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From "Nathan Beyer" <nbe...@kc.rr.com>
Subject RE: J2SE 5 Plan / Roadmap
Date Tue, 07 Mar 2006 01:46:28 GMT
Maybe I didn't read this article right, but my understanding is that in Java
5, char or at least an array of char is considered a UTF-16 sequence:

Here's the important quote from this article:

"In the end, the decision was for a tiered approach:
    * Use the primitive type int to represent code points in low-level APIs,
such as the static methods of the Character class.
    * Interpret char sequences in all forms as UTF-16 sequences, and promote
their use in higher-level APIs.
    * Provide APIs to easily convert between various char and code
point-based representations."

-----Original Message-----
From: Richard Liang [mailto:richard.liangyx@gmail.com] 
Sent: Monday, March 06, 2006 7:34 PM
To: harmony-dev@incubator.apache.org
Subject: Re: J2SE 5 Plan / Roadmap

Nathan Beyer wrote:
> Here's a good link with a summary of some of the new features:
> http://java.sun.com/developer/technicalArticles/releases/j2se15/
> One of the major pieces that I missed is uplifting everything to support
> Unicode 4.0 updates; char is now UTF-16 encoded value, etc.
'char' cannot be UTF-16 encoded value :-) As you know, char is 16-bit 
value in Java. However, UTF-16 encoding algorithm is:
For characters in range U+0000 - U+FFFF (excluding U+D800 - U+DFFF) just 
use the same unsigned 16-bit numeric value as their UTF-16 encoded 
value; For example, the UTF-16 encoded value for character '\u4E2D' is 
For characters in U+10000 - U+10FFFF use a surrogate pair as their 
UTF-16 encoded value. For example, the UTF-16 encoded value for 
character U+10000 is a 32-bit value 0xD800 0xDC00.

Please refer to "Glossary of Unicode Terms" http://www.unicode.org/glossary/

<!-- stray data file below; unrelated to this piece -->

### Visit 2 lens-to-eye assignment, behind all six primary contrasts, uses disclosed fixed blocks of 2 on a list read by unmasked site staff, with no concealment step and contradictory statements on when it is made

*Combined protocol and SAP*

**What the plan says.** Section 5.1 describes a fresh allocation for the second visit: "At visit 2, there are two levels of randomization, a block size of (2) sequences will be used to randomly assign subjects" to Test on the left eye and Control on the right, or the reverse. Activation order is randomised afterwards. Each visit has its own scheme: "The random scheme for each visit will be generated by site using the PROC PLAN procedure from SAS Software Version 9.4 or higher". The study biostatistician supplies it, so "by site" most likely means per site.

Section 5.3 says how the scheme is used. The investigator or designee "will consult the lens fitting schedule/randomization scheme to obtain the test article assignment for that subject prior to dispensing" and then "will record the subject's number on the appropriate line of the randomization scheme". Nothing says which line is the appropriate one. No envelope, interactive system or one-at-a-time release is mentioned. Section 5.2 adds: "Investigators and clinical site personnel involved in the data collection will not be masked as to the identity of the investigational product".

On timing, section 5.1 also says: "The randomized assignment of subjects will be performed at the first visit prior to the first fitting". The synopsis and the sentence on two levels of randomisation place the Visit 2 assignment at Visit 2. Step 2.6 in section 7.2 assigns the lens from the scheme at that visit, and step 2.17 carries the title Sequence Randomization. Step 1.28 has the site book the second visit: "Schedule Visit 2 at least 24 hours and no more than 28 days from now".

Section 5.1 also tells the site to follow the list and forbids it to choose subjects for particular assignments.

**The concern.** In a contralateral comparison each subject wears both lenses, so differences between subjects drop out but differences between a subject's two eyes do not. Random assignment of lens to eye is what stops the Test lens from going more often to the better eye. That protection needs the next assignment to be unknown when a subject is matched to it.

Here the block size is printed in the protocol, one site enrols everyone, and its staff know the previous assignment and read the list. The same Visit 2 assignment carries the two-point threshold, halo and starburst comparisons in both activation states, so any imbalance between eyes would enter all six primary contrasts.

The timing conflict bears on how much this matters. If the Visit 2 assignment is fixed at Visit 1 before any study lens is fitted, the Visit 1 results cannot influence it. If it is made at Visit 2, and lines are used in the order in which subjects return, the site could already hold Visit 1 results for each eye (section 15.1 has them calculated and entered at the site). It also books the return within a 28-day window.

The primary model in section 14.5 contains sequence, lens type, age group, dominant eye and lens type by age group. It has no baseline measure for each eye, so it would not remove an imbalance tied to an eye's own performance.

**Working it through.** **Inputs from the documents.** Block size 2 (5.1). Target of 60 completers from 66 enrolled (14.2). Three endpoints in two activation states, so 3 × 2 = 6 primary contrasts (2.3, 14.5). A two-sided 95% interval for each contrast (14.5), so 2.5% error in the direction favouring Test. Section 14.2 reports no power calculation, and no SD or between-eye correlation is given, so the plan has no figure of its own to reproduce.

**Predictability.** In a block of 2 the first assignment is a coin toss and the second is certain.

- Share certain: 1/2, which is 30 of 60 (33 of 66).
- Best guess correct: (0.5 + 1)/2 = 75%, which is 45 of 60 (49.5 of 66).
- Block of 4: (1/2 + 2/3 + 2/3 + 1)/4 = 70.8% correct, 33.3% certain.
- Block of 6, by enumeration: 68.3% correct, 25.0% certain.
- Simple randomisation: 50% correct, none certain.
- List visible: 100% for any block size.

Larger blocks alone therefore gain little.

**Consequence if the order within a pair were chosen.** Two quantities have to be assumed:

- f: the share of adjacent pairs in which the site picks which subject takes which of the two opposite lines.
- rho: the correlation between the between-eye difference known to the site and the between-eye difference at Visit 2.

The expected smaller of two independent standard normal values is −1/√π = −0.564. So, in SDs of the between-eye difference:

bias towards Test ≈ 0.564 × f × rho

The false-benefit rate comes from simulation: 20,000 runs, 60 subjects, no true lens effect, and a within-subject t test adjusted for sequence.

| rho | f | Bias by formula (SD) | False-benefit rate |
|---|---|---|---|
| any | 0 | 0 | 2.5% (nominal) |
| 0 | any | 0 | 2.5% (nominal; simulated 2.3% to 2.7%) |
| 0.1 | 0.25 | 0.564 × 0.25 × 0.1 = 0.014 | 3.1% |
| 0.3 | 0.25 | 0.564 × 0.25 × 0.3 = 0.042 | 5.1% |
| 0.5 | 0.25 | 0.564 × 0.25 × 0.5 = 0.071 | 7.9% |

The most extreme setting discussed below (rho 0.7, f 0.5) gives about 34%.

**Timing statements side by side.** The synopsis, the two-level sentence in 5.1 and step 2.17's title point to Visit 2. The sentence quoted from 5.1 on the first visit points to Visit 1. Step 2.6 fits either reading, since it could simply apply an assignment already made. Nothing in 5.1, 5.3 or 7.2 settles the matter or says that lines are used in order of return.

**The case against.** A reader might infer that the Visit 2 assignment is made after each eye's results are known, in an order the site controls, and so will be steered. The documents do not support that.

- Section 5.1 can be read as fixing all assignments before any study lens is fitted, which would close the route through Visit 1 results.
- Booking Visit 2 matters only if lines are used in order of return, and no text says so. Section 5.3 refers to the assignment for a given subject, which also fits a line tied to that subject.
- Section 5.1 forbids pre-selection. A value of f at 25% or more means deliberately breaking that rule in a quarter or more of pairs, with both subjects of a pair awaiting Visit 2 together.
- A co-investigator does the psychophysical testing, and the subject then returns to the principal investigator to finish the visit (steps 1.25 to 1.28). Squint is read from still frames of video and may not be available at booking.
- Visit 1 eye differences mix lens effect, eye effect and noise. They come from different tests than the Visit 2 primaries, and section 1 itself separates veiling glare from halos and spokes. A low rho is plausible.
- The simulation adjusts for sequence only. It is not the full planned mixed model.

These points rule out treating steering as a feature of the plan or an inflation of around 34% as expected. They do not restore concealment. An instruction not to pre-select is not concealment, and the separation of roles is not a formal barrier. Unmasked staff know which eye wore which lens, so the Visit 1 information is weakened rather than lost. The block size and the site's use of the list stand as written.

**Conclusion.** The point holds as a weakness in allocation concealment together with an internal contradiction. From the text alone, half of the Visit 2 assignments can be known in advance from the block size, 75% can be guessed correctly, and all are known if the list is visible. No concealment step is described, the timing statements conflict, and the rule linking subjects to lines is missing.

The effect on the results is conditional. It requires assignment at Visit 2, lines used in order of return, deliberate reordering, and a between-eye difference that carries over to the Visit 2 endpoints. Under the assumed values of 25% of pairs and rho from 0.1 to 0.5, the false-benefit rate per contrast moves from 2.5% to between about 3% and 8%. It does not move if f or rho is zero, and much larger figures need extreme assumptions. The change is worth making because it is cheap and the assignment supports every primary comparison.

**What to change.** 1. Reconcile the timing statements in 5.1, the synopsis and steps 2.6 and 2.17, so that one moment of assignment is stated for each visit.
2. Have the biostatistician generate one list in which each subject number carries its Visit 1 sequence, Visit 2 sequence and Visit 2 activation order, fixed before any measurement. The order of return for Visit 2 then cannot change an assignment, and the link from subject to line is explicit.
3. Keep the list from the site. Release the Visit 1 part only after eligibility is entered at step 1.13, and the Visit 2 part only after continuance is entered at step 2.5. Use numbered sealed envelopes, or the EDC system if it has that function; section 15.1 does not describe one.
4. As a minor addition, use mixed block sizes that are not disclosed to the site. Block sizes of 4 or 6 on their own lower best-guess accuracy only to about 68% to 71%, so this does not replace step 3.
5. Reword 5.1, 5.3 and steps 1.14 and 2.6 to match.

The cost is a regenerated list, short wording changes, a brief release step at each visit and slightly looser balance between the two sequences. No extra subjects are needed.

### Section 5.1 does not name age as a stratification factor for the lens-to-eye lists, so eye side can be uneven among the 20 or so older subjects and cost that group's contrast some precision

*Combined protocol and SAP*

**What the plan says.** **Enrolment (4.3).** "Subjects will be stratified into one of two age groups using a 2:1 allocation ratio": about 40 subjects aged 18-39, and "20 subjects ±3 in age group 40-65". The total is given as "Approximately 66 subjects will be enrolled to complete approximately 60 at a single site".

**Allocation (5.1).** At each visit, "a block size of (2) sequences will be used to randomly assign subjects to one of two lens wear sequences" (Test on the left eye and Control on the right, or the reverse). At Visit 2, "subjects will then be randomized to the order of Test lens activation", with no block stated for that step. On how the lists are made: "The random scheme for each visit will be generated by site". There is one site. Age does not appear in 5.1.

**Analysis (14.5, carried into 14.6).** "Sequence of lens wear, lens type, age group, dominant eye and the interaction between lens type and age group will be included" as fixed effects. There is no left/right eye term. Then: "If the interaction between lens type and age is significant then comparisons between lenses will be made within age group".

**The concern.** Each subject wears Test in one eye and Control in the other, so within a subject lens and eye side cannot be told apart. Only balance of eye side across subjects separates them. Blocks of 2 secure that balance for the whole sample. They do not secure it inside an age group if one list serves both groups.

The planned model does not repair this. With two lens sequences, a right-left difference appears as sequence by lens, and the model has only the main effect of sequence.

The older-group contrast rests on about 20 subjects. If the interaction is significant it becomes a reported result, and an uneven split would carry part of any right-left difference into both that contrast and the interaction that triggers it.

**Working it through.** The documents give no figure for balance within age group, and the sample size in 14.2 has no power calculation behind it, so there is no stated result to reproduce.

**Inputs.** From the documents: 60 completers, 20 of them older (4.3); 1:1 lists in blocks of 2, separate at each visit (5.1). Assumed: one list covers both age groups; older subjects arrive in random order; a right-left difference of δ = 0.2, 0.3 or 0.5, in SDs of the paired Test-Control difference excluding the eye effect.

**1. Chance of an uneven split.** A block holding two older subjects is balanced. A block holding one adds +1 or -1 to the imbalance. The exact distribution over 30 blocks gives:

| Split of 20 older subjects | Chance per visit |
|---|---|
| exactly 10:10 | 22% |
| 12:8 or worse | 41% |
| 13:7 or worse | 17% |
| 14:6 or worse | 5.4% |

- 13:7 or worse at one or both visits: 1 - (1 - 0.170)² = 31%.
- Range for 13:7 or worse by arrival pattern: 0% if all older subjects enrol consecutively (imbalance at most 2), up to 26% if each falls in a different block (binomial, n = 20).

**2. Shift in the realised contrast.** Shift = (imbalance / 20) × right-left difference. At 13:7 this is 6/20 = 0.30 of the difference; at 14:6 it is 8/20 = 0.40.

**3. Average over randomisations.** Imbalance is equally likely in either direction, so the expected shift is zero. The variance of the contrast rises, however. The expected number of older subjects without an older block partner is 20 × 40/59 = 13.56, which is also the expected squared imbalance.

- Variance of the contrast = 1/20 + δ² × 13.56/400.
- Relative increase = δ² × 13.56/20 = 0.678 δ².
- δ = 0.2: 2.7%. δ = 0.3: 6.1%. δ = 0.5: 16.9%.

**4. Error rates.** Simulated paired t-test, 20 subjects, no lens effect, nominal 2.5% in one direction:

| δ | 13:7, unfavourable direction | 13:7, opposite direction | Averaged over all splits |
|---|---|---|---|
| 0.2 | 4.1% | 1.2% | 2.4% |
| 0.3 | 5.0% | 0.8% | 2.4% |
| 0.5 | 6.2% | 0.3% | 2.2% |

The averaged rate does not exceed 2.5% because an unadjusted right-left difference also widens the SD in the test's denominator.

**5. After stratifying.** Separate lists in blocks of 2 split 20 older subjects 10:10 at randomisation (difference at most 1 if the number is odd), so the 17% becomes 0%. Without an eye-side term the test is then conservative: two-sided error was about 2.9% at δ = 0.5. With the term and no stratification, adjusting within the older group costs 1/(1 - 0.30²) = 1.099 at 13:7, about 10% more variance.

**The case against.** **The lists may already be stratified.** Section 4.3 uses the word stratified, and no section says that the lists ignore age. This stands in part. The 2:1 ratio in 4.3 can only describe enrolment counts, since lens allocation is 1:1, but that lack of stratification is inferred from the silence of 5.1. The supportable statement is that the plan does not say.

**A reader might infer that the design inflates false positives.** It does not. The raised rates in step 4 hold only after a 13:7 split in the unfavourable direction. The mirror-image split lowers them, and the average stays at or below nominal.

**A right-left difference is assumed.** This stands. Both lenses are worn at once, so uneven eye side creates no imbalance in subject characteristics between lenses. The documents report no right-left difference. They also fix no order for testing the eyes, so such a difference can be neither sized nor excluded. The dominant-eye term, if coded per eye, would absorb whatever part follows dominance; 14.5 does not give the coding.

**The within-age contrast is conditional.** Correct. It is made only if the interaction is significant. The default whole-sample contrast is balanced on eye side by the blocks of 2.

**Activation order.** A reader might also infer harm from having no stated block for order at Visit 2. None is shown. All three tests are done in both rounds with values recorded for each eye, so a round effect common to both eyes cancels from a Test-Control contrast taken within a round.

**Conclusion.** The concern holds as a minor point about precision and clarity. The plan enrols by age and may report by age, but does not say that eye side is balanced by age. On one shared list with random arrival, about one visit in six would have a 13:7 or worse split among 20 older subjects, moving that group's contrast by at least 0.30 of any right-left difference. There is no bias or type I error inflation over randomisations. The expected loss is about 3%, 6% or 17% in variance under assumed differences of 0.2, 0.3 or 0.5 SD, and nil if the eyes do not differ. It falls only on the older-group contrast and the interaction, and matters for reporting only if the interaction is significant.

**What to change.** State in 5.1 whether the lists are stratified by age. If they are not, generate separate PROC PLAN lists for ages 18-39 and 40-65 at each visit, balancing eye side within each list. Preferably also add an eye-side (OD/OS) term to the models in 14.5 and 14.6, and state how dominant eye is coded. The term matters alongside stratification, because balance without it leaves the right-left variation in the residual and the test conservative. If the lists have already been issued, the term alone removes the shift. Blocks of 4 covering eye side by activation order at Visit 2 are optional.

Also please forgive my prolixity :-)
>> -----Original Message-----
>> From: Nathan Beyer [mailto:nbeyer@kc.rr.com]
>> Sent: Friday, March 03, 2006 6:19 PM
>> To: harmony-dev@incubator.apache.org
>> Subject: RE: J2SE 5 Plan / Roadmap
>> This can probably be split up into a couple pieces; here are some of my
>> thoughts.
>> * JLS3 bytecode support - Can the current VM load JLS3 class files? If
>> not,
>> what's missing (besides the major.minor version header)? Can some
>> be enabled/uplifted to allow APIs to move forward? Since generics are a
>> compile-time feature, can code begin using generics by just allowing the
>> JLS3 major.minor version? In any case, this probably breaks down into a
>> couple topics: generics, annotations, enums, return-value-covariance and
>> others.
>> * Java 5 APIs [NEW] - Most of the brand-new APIs have been identified
>> (java.lang.management, etc) and some are already being checked in. It
>> seems
>> like there's already a undocumented process here, which is to uplift and
>> build any APIs to the Java 5 specification and leaving out any Java
>> 5-specific language features, like generification, enums and annotations.
>> * Java 5 APIs [Generfication] - Once we can allow code with generics to
>> compiled and loaded, then we could begin a phase of uplifting all of the
>> newly generified APIs (Collections, etc).
>> * Java 5 APIs [Annotations] - I suspect, but could be wrong, that
>> Annotations support will be more difficult to implement in the VM, as
>> there
>> is some runtime support. When this is available, another phase can be
>> initiated to uplift all of the APIs with the appropriate Annotations
>> (@deprecated, @override, etc).
>> I'm not too familiar with the JAPI tool, but if Stuart can get the
>> reports to run against the Java 5 specifications, I this would provide an
>> enormous boost in the arena of new Java 5 APIs. Does JAPI support JLS3
>> features, like generics, annotations and enum checking?
>> Those are some of my thoughts at least.
>> BTW: JLS3 == Java Language Specification, 3rd Edition
>> -Nathan
>>> -----Original Message-----
>>> From: Geir Magnusson Jr [mailto:geir@pobox.com]
>>> Sent: Friday, March 03, 2006 9:40 AM
>>> To: harmony-dev@incubator.apache.org
>>> Subject: J2SE 5 Plan / Roadmap
>>> We should probably start thinking about how we'll move forward.  There
>>> have been a few casual conversations, but lets start getting some things
>>> down here.

Richard Liang
China Software Development Lab, IBM

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